Cardiac myocytes were washed with ice-cold PBS, and the cells were manually detached and spun down for 5 minutes at 3000–5000g. The treatment media was aspirated, and the cells were washed briefly with 1× PBS and repelleted. The cells were then resuspended in 160 µl of chilled Lysis buffer, transferred to an Eppendorf tube, vortex mixed, and incubated on ice for 15 minutes, pipetting every 5 minutes. The cells were then sonicated briefly on ice 3 times. We removed 10 µl of the cell lysate for spectrophotometry, and the remainder was stored at −80°C. The Bradford Assay (Bio-Rad Laboratories, Hercules, CA) was used to quantify protein. We loaded 10–50 µl of protein per gel. The protein sample to be analyzed was diluted 1:1 with Laemmli sample buffer (50 µl of β-mercaptoethanol to 950 µl sample buffer), (Bio-Rad Laboratories), boiled for 10 minutes, incubated on ice until cool, and run out on a 10% Tris-HCl gel (Mini-Protean TGX Gel; Bio-Rad Laboratories) at 165 V for 30–60 minutes at room temperature.
Before transfer, the membrane was immersed in 1× transfer buffer for 20 minutes. The protein was transferred to a nitrocellulose membrane (Nitrocellulose/Filter Paper Sandwiched, 0.45 μm; Bio-Rad Laboratories) at 100 V for 1 hour at 4°C. The membrane was washed in Tris-buffered saline with Tween 20 (TBST) to remove any residual transfer buffer and blocked in 5% milk/TBST for 1 hour at room temperature. The membrane was then washed 3 times for 5 minutes with TBST, and incubated in primary antibody and 5% bovine serum albumin/TBST overnight at 4°C.
The antibodies used were purified mouse anti-human thrombopoietin receptor c-Mpl (CD110, 1:1000 dilution; BD Biosciences/Pharmingen, San Jose, CA); phosphorylated (Ser473) Akt and nonphosphorylated Akt (1:1000 dilution; Cell Signaling Technologies); phosphorylated (Thr202/Tyr204) p44/42 MAPK and nonphosphorylated p44/42 MAPK (1:1000 dilution; Cell Signaling Technologies, Beverly, MA); and phosphorylated (Thr180/Tyr183) p38 MAPK and nonphosphorylated p38 MAPK (1:1000 dilution; Cell Signaling Technologies).
The membrane was washed again with TBST and incubated with secondary antibody (goat-anti-mouse IgG horseradish peroxidase–conjugated; Bio-Rad Laboratories) for 1 hour at room temperature, washed with TBST, and incubated with Prime Western Blotting Detection Reagent (Amersham Biosciences/GE Healthcare, Little Chalfont, UK).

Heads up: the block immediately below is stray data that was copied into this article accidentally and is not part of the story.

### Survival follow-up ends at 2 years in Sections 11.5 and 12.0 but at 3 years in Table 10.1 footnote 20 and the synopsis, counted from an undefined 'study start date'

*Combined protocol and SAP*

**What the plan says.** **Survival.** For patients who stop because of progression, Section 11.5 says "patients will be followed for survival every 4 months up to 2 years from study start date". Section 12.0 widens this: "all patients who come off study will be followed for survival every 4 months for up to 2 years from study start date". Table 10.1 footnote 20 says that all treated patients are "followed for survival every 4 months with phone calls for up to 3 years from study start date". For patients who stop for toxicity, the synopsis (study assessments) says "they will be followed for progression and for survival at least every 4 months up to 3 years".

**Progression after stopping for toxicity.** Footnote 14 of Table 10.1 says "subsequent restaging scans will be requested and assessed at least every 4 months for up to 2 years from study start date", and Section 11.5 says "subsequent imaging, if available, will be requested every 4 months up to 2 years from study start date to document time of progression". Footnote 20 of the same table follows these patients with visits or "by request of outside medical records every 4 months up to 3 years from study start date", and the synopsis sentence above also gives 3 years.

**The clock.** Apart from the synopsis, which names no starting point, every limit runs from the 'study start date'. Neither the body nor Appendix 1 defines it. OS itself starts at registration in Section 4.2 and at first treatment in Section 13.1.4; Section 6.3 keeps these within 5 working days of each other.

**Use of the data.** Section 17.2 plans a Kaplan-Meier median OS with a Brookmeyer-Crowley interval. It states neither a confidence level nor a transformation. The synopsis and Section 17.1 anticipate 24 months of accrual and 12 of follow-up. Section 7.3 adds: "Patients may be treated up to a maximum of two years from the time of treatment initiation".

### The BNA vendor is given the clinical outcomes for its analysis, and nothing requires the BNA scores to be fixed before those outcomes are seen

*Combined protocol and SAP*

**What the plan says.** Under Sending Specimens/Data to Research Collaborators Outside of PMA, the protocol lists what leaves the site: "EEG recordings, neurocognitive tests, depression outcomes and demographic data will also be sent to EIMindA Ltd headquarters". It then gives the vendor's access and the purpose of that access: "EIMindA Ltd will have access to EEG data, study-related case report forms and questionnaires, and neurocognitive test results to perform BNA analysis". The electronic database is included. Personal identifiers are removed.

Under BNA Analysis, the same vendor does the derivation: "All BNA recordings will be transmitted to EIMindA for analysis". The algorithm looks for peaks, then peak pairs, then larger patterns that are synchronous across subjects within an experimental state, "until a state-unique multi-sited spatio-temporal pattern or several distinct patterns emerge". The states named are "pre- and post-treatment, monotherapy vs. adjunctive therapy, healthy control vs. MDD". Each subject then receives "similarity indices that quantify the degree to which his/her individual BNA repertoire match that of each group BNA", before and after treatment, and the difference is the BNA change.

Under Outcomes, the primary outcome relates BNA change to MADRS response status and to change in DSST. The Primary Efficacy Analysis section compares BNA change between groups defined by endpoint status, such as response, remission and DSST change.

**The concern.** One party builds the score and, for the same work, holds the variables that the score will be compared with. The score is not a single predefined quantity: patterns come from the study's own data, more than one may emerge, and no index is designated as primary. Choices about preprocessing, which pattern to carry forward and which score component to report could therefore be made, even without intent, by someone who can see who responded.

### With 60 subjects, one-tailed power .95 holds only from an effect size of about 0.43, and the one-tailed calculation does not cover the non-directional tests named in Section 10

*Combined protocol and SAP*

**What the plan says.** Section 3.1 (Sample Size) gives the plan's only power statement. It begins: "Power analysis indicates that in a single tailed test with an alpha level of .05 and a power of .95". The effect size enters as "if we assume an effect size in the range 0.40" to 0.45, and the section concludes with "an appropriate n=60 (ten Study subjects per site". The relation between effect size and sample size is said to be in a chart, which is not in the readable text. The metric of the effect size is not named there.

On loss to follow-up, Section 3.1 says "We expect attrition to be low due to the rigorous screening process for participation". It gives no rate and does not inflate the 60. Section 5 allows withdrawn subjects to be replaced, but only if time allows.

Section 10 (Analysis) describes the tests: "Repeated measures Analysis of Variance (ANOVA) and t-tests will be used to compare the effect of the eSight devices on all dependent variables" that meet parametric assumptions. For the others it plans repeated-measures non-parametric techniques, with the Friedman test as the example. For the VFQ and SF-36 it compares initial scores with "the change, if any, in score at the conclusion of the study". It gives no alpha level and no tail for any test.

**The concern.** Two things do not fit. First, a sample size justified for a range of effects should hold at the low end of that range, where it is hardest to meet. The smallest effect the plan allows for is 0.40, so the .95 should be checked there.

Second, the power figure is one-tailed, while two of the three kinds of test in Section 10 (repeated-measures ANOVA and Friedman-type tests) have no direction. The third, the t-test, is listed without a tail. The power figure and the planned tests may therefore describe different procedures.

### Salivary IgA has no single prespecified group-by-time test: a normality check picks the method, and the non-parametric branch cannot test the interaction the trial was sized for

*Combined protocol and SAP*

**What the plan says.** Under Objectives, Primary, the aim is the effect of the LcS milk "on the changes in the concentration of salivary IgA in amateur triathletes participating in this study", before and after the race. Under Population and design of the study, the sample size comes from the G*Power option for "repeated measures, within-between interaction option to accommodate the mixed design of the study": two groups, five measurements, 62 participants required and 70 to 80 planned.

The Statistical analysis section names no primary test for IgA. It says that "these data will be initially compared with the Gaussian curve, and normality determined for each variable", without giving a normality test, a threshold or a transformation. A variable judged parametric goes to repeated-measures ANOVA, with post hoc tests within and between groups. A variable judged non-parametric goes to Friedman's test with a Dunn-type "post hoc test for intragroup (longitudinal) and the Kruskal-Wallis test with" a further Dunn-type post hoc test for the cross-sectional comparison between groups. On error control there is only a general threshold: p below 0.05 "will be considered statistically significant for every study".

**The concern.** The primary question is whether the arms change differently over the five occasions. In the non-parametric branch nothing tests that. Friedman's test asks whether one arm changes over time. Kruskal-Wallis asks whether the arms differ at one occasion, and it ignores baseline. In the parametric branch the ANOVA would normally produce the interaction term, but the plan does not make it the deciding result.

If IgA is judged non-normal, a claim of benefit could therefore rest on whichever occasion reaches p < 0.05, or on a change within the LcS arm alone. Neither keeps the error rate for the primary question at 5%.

All values are expressed as the mean ± S.D. from at least six or more samples in each experiment. Comparisons between controls and treatments were analyzed by analysis of variance, followed by Tukey’s test when permitted. P < 0.05 was considered statistically significant.
The Receptor for Thrombopoietin (c-Mpl) Is Present in Human Cardiac Myocytes
An antibody specific to the human thrombopoietin receptor extracellular domain was used as a tool to detect protein levels of c-Mpl in human cardiac myocytes by Western blotting. Glyceraldehyde 3-phosphate dehydrogenase was used as an internal control to confirm equal protein loading. Human erythroleukemia cells were used as a positive control. The thrombopoietin receptor c-Mpl was detected in unstimulated human cardiac myocytes (Fig. 1). The level of thrombopoietin receptor expression did not diminish after 30 minutes of treatment with either thrombopoietin (1 ng/ml) or eltrombopag (3 µM). The size of the protein detected was 55 kDa (Fig. 1).
Cardiac Myocyte Protection by Thrombopoietin Is Concentration Dependent
Isolated human cardiac myocytes were treated with thrombopoietin at a concentration of 0.1, 0.3, 1.0, 3.0, 10.0, and 30.0 ng/ml before 5 hours of hypoxia and 16 hours of reoxygenation. Each study was repeated a minimum of six times. Myocytes maintained in an aerobic environment were subjected to an equivalent duration of pretreatment, hypoxia, and reoxygenation to act as time-matched controls. Myocytes maintained in culture under aerobic conditions for 21 hours were 100% viable as measured by MTT staining, indicating the viability and stability of the human cardiac myocyte model. Thrombopoietin increased cell viability in a bell-shaped concentration-dependent manner (Fig. 2A). The optimal concentration of thrombopoietin that afforded maximal protection was 1.0 ng/ml.
Cardiac Myocyte Protection by Eltrombopag Is Concentration Dependent
Isolated human cardiac myocytes were treated with eltrombopag at a concentration of 0.1, 0.3, 1.0, 3.0, 10.0, and 30.0 µM before 5 hours of hypoxia and 16 hours of reoxygenation. Each study was repeated a minimum of six times. Thrombopoietin increased cell viability in a bell-shaped concentration-dependent manner (Fig. 2B). The optimal concentration of thrombopoietin that afforded maximal protection was 3.0 µM.
Eltrombopag and Thrombopoietin Protect against Apoptosis in Human Cardiac Myocytes
The DNA stain Hoechst 33342 was used to determine the extent of morphologic changes such as nuclear condensation and pyknosis (nuclear fragmentation characteristic of apoptosis). Typical nuclei stained with Hoechst 33342 are shown in Fig. 3. Hypoxia and reoxygenation increased DNA condensation considerably in human cardiac myocytes. We observed pyknotic nuclei after hypoxia and reoxygenation. Thrombopoietin (1 ng/ml) (Fig. 3A) and Eltrombopag (3 µM) (Fig. 3B) protected against DNA fragmentation as manifested by the appearance of abnormal nuclei. TUNEL measurements of decreased apoptosis with thrombopoietin and Eltrombopag confirmed the results with Hoechst 33342 (results not shown). There were no spontaneous contractions observed in the myocytes.